Laying Out Your Ideas

So you have decided what book you want to write. You have tons of ideas bouncing around in your head that you just have to get down on paper. So where do you go from here?

For one, you need to find several books that seem to be similar to what you want to write about. Read each one and be able to explain how your book will be able to offer something that the competing one is missing. Try to pick titles that are newer too. If you choose older books to compare to and take that information to your publisher, they will immediately shoot down your idea because, chances are, someone has written more about your subject since that time.

bigstock_bright_idea_2594409Your next step is to write an outline for your book and then a table of contents. Now things are really starting to get serious here. Doing this will let you, and everyone else, know whether you are just toying around with an idea or if you are serious. There is a lot of work put into this step, but you want it to be good before you take it before a potential publisher. It will also help you have a game plan that you can follow and make the process of writing easier. Doing this will benefit you in the long run, too, because you will have to put your ideas across several different chapters and structure the message of your book.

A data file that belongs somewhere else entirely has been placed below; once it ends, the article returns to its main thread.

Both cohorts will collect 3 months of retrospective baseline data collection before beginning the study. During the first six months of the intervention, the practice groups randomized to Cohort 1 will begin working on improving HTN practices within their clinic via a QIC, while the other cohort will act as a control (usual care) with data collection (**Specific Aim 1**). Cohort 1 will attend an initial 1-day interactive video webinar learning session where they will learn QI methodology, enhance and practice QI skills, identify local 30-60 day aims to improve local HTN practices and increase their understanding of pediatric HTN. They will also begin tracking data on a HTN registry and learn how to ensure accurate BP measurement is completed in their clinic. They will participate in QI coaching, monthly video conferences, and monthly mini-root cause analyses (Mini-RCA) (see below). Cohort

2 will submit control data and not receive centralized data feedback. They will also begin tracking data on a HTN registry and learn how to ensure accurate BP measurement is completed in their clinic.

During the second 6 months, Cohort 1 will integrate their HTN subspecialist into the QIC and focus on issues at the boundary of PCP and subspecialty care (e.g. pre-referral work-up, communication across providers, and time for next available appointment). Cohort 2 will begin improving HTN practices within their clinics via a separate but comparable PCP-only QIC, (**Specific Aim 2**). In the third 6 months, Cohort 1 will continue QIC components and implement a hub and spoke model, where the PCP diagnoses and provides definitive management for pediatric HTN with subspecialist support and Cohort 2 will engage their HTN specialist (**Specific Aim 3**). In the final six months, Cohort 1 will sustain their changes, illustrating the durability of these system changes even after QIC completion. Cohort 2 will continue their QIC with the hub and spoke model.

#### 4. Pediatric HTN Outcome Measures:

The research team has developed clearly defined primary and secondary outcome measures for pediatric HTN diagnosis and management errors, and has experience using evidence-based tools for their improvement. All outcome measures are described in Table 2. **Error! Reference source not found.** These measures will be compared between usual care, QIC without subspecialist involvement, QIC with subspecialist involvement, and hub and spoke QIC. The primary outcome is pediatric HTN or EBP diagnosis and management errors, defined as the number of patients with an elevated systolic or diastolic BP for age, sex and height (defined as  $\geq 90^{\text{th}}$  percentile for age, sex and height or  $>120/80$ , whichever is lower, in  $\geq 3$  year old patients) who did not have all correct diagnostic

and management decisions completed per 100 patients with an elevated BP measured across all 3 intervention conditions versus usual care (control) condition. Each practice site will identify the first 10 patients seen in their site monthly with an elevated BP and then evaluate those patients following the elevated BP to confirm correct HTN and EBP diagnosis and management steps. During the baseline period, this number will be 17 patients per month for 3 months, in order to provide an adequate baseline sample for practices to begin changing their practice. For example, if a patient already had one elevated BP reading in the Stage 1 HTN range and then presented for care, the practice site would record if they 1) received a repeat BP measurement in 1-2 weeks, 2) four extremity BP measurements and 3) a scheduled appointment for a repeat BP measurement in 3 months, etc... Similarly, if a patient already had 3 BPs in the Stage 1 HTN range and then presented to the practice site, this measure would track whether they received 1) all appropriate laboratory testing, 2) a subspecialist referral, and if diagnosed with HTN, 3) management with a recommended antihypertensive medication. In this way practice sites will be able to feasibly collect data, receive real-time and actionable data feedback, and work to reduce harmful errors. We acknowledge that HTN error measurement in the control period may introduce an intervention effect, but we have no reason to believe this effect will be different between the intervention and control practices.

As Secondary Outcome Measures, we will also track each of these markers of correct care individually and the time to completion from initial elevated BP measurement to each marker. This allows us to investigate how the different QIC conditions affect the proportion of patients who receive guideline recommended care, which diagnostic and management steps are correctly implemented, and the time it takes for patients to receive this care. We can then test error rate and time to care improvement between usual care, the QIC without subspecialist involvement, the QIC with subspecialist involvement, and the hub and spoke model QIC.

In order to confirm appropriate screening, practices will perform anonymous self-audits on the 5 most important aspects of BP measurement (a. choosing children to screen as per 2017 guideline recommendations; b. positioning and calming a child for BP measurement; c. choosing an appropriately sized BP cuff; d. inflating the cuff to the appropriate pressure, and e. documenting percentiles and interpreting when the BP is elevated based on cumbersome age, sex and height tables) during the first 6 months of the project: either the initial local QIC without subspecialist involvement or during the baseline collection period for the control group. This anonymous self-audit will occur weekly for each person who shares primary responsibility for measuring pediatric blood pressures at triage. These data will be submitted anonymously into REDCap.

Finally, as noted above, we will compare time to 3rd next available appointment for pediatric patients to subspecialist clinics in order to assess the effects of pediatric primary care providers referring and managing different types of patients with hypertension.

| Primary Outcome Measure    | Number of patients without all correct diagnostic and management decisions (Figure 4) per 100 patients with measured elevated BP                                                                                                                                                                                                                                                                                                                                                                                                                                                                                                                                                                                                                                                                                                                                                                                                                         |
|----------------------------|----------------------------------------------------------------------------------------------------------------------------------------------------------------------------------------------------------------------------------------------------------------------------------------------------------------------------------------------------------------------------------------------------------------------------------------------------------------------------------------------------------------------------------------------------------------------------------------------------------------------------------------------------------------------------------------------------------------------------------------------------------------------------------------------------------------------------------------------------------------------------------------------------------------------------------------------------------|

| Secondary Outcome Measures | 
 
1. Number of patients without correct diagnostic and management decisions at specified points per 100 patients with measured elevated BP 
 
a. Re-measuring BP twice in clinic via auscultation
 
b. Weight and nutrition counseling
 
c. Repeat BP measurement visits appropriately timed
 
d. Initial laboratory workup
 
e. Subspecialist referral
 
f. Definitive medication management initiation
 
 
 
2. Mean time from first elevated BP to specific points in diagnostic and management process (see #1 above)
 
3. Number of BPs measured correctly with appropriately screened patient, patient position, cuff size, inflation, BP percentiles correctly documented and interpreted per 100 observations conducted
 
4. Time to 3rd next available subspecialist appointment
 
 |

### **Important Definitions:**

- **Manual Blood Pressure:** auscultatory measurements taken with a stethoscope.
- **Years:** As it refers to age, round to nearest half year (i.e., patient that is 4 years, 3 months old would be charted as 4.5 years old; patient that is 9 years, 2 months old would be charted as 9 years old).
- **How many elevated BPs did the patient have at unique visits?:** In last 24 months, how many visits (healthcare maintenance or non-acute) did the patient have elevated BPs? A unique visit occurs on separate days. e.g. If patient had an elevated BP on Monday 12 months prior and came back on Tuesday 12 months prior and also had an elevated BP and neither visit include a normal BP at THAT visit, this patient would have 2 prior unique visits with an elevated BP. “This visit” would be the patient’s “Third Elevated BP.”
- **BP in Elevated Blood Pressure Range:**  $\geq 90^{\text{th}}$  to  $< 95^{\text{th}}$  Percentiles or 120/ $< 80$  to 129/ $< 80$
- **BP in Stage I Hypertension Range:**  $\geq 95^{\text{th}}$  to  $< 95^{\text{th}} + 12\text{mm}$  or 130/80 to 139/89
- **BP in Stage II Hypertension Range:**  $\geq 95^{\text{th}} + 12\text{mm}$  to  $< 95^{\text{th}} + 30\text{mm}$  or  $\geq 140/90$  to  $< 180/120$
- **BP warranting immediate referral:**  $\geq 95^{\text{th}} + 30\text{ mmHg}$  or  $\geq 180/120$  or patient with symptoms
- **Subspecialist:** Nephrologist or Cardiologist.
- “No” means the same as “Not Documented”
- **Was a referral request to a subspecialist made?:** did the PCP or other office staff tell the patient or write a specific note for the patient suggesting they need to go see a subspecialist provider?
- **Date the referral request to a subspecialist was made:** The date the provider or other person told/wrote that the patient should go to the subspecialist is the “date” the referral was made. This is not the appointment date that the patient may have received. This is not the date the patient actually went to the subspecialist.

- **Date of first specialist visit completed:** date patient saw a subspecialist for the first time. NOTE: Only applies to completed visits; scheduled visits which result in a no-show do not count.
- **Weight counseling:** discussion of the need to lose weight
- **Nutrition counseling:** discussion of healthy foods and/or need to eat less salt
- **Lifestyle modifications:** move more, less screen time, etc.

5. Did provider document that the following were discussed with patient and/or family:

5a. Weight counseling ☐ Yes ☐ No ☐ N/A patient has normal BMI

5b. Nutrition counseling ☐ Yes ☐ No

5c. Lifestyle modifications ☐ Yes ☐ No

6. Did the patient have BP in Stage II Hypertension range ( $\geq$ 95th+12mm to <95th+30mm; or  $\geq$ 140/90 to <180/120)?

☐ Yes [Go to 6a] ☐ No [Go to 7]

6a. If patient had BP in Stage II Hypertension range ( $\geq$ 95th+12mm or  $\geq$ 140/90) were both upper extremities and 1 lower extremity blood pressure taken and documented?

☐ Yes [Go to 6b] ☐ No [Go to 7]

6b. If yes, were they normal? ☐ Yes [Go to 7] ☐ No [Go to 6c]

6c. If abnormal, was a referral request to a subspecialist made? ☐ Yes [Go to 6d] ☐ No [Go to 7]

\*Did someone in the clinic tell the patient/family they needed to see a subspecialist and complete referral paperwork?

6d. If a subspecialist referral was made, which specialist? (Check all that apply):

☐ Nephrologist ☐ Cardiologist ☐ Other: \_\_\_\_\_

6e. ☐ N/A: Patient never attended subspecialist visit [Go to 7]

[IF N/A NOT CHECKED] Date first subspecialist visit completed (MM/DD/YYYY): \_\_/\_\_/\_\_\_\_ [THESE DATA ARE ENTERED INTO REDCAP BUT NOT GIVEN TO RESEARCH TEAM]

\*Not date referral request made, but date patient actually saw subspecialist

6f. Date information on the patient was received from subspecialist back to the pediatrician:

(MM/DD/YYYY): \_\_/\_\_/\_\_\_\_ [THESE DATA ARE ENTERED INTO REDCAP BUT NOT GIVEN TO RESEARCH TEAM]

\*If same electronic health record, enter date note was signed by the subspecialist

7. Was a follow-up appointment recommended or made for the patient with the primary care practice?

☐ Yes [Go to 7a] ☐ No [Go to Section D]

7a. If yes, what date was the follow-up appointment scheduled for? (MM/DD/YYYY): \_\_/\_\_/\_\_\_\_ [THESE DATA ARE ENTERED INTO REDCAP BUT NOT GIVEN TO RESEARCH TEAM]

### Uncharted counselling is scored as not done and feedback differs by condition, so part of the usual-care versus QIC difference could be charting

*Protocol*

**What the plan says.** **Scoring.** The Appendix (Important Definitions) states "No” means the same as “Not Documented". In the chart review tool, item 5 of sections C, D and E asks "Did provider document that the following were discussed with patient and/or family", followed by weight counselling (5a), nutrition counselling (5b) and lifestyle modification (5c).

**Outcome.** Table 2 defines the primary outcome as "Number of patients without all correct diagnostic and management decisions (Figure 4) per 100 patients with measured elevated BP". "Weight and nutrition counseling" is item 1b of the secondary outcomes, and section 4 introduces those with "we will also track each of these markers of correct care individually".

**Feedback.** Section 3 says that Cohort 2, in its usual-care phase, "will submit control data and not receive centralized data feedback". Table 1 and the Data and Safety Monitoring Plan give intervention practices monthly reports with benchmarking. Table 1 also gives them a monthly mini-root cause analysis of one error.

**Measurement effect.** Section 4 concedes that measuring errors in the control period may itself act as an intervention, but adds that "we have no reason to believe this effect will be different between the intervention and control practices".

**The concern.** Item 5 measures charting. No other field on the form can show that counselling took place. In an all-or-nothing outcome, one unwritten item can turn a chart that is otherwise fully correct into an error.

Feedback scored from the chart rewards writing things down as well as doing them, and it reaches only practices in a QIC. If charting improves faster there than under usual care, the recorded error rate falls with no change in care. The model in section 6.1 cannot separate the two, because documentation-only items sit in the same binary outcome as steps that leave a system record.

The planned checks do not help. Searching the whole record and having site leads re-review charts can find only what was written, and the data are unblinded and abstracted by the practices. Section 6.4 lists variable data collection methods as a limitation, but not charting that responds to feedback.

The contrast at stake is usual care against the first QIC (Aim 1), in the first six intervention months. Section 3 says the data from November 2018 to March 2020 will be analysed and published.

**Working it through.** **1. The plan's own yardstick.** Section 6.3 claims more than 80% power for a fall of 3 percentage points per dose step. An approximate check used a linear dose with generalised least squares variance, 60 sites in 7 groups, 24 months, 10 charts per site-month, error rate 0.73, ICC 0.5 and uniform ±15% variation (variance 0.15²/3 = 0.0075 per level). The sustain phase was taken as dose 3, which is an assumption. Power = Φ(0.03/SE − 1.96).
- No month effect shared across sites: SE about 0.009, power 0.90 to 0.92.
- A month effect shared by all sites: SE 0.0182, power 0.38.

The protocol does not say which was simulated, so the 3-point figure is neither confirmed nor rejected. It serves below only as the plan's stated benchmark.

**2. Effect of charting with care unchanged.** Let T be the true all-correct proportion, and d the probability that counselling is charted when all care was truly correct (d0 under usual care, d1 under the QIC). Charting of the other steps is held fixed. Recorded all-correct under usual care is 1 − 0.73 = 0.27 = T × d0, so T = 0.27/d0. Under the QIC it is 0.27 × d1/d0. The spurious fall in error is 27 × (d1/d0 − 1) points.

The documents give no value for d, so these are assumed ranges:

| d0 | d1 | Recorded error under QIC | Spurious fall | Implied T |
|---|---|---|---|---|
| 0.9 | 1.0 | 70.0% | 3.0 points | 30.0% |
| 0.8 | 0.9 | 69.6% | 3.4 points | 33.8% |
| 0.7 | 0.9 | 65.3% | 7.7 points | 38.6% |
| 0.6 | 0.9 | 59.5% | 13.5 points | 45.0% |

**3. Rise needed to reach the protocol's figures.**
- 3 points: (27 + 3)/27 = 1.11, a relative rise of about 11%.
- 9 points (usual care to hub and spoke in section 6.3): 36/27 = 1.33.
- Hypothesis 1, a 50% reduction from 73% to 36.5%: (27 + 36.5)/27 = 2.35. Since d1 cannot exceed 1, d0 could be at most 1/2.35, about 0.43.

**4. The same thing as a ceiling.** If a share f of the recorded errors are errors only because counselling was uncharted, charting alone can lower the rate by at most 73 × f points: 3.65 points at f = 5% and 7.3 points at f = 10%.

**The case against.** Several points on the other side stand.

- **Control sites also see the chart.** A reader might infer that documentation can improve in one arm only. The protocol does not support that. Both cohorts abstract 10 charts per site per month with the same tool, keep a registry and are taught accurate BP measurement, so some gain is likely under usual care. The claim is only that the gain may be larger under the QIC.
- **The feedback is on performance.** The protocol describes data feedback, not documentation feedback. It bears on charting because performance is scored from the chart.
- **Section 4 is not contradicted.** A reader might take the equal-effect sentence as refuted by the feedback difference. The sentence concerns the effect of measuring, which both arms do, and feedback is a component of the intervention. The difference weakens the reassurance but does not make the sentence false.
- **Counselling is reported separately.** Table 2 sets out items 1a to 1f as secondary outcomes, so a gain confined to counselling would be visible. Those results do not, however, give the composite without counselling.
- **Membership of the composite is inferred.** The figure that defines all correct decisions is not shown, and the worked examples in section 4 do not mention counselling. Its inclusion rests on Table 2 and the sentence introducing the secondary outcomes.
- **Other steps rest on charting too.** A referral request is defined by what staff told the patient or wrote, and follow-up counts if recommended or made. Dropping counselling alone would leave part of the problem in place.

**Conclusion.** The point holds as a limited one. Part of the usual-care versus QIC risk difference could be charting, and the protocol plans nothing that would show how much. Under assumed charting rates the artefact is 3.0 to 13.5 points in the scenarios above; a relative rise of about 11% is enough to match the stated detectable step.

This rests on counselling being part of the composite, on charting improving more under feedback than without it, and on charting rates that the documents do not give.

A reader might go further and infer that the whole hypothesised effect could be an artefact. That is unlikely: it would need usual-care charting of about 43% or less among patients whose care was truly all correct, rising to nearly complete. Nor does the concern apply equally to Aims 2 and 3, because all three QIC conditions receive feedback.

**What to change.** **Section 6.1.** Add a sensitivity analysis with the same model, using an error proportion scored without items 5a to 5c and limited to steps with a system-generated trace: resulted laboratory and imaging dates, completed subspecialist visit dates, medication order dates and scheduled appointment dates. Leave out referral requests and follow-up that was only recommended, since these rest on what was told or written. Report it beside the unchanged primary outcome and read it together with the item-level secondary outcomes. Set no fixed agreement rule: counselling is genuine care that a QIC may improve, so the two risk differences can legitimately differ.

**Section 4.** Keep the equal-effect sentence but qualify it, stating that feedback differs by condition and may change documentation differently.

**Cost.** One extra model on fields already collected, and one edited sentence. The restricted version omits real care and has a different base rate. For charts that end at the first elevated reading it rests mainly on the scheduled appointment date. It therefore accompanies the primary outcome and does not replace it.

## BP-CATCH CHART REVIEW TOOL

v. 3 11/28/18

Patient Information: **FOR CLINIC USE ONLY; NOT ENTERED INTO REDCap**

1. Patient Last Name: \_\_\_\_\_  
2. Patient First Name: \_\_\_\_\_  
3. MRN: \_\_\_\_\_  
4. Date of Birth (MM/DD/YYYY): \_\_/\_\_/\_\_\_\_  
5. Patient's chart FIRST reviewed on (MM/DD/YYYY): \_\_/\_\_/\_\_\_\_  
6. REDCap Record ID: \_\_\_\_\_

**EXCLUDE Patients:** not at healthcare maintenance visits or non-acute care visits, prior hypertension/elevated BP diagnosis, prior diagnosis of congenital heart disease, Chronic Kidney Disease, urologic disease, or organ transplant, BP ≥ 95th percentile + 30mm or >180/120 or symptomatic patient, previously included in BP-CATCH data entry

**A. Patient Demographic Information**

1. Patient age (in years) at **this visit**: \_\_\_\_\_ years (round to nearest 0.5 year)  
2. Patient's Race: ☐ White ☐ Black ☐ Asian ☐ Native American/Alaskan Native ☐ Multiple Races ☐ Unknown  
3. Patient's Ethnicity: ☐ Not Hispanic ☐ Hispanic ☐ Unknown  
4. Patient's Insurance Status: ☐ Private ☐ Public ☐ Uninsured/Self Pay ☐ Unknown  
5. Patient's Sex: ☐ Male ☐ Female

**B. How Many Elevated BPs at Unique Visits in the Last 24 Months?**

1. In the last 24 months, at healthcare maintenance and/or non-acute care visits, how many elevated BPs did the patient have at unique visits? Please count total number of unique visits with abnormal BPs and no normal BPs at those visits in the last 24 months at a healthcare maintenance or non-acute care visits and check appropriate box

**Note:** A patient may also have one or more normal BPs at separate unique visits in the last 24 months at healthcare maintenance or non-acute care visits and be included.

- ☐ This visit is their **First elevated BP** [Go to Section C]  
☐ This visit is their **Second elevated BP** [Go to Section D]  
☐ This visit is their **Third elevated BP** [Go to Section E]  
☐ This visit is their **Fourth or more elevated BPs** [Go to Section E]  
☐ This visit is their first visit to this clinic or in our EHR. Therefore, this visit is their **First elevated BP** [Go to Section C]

Once the table of contents and outline is done, start working on the first three chapters. This will also test your will to write a book. When you can walk up to your publisher with a few solid chapters in your proposal, you are making a great case for yourself on why they should publish you. Doing the first three chapters in the book will also give you a good idea on how long it will likely take you to write your book in its entirety. Now if your first chapter takes you three months to write, you may have a problem.